The Economics and Political Economy of Transportation Security
Show Less

The Economics and Political Economy of Transportation Security

Kenneth Button

In this clear and observant book, Kenneth Button provides an overview of the economics and political economy of transport security, considering its policy from an economic perspective. His analysis applies micro-economic theory to transport issues, supporting and enhancing the larger framework of our knowledge about personal, industrial, and national security.
Buy Book in Print
Show Summary Details
You do not have access to this content

Chapter 9: Some conclusions

Kenneth Button


It is better to be roughly right than precisely wrong Carveth Read. The term economics comes from the Ancient Greek __________ (oikonomia, ‘management of a household, administration’) from ______ (oikos, ‘house’) + _____ (nomos, ‘custom’ or ‘law’), hence ‘rules of the house(hold)’. Economics is thus essentially about rules and the choices that have to be made in defining and implementing these rules. Indeed, the idea of ‘opportunity cost’ lies at the root of most economic analysis. This in turn implies that everything has its price, and that, in today’s parlance, there is no such thing as a free lunch. But put another way, given we have scarce resources, it implies that that there are limits governing how we can focus all our resources on one thing; the price just becomes too high after a while, and indeed may be infinite. Complete security is, therefore, more utopian than realism; but it does provide a target or a hypothetical benchmark. And this applies to transportation as much as any other activity. The challenge of ensuring a socially acceptable secure transportation system, where its benefits exceed its costs, has been with us ever since man began to move about and to trade. The nature and dimensions of the problems encountered in attaining this socially acceptable level of security have obviously changed considerably over time, as have its details, and will inevitably evolve in the future.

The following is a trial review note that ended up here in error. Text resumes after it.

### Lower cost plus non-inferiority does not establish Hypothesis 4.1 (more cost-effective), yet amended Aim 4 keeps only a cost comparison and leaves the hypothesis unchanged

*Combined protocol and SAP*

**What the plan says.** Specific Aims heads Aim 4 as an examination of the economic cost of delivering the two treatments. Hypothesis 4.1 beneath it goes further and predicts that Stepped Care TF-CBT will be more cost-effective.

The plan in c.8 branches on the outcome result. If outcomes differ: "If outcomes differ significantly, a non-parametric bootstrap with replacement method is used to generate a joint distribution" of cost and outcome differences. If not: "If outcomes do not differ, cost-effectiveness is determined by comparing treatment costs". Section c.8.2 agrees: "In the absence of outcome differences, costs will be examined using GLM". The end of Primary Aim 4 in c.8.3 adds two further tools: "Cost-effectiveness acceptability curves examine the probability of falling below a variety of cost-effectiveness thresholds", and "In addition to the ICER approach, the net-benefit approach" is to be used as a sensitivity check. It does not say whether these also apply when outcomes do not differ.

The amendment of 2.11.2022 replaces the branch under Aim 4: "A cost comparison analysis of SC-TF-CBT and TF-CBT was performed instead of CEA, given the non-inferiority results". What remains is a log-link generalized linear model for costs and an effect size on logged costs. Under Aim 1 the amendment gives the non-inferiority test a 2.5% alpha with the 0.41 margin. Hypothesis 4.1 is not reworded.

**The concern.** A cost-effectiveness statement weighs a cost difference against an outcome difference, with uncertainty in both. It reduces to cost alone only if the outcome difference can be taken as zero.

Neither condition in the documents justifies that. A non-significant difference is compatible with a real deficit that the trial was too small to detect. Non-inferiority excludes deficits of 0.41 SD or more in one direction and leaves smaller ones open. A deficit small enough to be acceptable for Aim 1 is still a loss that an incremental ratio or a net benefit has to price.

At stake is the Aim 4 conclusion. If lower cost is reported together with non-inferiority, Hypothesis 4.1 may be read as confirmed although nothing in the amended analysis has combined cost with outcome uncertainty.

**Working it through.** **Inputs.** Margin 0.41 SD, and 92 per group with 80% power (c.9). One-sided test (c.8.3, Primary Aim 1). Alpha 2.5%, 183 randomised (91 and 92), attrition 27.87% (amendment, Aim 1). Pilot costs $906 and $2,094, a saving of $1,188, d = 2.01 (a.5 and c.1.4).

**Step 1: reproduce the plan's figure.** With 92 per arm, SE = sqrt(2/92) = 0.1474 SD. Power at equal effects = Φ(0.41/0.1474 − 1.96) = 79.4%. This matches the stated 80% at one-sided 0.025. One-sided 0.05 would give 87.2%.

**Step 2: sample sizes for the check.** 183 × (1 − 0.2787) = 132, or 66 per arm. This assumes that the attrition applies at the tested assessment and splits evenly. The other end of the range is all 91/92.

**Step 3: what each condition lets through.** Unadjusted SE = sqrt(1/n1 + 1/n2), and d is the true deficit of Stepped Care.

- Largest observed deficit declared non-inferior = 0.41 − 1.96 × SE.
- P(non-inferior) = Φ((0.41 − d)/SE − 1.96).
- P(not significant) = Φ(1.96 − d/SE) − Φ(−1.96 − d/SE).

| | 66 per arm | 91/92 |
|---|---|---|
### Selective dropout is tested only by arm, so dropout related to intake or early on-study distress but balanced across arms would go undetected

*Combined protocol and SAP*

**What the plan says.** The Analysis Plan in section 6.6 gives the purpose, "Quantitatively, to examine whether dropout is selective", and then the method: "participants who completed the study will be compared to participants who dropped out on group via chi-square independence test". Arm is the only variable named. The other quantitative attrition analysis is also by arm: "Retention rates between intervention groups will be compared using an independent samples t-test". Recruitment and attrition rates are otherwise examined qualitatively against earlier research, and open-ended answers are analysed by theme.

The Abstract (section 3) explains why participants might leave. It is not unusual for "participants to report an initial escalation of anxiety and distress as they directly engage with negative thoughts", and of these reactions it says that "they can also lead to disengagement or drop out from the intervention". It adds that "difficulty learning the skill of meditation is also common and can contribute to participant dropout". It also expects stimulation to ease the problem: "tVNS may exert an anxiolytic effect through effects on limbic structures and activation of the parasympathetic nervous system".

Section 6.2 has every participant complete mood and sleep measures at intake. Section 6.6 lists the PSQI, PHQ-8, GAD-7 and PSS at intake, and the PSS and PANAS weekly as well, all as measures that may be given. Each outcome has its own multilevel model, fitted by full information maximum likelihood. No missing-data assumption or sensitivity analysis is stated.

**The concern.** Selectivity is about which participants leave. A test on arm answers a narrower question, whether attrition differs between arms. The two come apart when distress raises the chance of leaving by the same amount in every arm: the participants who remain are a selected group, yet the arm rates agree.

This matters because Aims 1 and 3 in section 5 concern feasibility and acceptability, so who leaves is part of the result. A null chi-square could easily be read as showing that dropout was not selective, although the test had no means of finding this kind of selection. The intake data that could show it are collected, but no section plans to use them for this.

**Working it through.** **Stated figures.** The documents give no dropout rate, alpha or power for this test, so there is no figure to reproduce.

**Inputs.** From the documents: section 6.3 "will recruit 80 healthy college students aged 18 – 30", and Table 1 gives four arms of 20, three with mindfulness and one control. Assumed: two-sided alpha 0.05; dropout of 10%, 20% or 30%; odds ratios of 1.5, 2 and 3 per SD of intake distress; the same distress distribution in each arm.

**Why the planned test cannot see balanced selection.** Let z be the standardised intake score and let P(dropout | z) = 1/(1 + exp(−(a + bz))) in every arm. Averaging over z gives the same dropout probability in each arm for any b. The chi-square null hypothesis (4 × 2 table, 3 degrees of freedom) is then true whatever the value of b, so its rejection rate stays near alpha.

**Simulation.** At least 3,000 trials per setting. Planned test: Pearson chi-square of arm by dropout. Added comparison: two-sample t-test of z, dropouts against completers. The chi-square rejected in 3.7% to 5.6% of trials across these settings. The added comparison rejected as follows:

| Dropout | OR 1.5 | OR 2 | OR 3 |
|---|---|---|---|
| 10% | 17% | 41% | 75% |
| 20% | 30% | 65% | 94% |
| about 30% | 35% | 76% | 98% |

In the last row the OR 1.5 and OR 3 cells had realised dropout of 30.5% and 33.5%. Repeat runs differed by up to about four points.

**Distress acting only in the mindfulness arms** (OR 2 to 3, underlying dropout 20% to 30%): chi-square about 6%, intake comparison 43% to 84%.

You are not authenticated to view the full text of this chapter or article.

Elgaronline requires a subscription or purchase to access the full text of books or journals. Please login through your library system or with your personal username and password on the homepage.

Non-subscribers can freely search the site, view abstracts/ extracts and download selected front matter and introductory chapters for personal use.

Your library may not have purchased all subject areas. If you are authenticated and think you should have access to this title, please contact your librarian.

Further information

or login to access all content.